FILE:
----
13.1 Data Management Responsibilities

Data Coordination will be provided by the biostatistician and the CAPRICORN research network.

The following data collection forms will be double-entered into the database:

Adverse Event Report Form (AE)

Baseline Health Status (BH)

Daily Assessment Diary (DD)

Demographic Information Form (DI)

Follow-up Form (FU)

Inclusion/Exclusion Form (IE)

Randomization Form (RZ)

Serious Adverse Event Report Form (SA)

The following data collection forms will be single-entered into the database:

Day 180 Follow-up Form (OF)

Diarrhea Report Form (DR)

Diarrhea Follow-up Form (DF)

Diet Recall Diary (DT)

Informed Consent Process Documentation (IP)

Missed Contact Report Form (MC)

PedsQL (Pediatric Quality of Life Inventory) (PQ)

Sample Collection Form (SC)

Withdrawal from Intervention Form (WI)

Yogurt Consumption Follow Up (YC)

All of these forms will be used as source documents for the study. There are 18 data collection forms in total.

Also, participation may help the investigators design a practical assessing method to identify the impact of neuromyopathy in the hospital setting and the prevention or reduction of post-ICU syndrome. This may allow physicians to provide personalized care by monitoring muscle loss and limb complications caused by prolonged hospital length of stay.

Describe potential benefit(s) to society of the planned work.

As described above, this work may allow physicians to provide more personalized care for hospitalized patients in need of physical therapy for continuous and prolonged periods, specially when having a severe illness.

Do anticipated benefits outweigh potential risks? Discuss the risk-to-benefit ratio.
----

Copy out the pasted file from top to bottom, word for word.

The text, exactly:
13.1 Data Management Responsibilities

Data Coordination will be provided by the biostatistician and the CAPRICORN research network.

The following data collection forms will be double-entered into the database:

Adverse Event Report Form (AE)

Baseline Health Status (BH)

Daily Assessment Diary (DD)

Demographic Information Form (DI)

Follow-up Form (FU)

Inclusion/Exclusion Form (IE)

Randomization Form (RZ)

Serious Adverse Event Report Form (SA)

The following data collection forms will be single-entered into the database:

Day 180 Follow-up Form (OF)

Diarrhea Report Form (DR)

Diarrhea Follow-up Form (DF)

Diet Recall Diary (DT)

Informed Consent Process Documentation (IP)

Missed Contact Report Form (MC)

PedsQL (Pediatric Quality of Life Inventory) (PQ)

Sample Collection Form (SC)

Withdrawal from Intervention Form (WI)

Yogurt Consumption Follow Up (YC)

All of these forms will be used as source documents for the study. There are 18 data collection forms in total.

Also, participation may help the investigators design a practical assessing method to identify the impact of neuromyopathy in the hospital setting and the prevention or reduction of post-ICU syndrome. This may allow physicians to provide personalized care by monitoring muscle loss and limb complications caused by prolonged hospital length of stay.

Describe potential benefit(s) to society of the planned work.

As described above, this work may allow physicians to provide more personalized care for hospitalized patients in need of physical therapy for continuous and prolonged periods, specially when having a severe illness.

Do anticipated benefits outweigh potential risks? Discuss the risk-to-benefit ratio.